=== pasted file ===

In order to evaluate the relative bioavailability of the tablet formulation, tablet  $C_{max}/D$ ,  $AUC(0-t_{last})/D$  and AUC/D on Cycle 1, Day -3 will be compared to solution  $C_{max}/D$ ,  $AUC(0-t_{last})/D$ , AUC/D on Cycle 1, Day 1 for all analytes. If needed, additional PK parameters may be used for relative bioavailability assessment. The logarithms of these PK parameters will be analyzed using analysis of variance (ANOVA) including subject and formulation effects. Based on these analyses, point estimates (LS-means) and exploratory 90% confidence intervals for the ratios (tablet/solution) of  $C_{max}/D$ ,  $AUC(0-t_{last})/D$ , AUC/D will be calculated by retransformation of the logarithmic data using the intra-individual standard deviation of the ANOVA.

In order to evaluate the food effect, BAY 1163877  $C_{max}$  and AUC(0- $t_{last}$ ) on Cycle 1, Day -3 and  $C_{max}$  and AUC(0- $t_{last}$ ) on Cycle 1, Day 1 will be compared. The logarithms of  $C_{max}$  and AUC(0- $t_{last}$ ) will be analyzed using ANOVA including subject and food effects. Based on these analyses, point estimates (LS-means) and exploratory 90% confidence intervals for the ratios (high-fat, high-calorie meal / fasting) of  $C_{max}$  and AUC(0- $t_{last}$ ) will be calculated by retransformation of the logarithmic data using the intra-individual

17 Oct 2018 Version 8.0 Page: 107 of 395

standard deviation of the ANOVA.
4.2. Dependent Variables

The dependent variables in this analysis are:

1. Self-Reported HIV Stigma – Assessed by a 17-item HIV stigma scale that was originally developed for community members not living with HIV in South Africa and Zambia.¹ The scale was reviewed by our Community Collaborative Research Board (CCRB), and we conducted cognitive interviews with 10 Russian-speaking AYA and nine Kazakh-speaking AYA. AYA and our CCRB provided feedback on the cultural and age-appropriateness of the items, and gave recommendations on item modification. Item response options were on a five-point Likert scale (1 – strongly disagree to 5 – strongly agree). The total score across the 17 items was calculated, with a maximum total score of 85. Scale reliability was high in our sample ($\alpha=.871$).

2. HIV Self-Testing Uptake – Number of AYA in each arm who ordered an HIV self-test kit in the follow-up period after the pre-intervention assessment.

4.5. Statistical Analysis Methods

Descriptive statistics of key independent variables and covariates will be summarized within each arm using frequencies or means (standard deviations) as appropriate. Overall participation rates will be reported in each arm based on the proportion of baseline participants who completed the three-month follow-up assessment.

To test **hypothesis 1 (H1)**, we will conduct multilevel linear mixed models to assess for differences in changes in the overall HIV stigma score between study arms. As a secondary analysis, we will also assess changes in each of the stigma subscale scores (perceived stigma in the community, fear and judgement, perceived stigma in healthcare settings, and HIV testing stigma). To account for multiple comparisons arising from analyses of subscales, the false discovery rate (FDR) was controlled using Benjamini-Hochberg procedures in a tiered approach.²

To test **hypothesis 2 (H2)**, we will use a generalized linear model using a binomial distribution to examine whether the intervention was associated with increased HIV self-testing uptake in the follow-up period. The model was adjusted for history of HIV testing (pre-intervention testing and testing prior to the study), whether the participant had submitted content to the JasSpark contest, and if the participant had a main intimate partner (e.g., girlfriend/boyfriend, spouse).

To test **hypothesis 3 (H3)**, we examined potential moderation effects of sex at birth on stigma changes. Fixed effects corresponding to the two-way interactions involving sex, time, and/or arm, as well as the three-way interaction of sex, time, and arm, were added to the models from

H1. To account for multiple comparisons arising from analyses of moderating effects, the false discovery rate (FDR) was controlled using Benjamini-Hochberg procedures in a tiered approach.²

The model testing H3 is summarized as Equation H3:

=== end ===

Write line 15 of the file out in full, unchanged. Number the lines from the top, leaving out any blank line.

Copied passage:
The model testing H3 is summarized as Equation H3: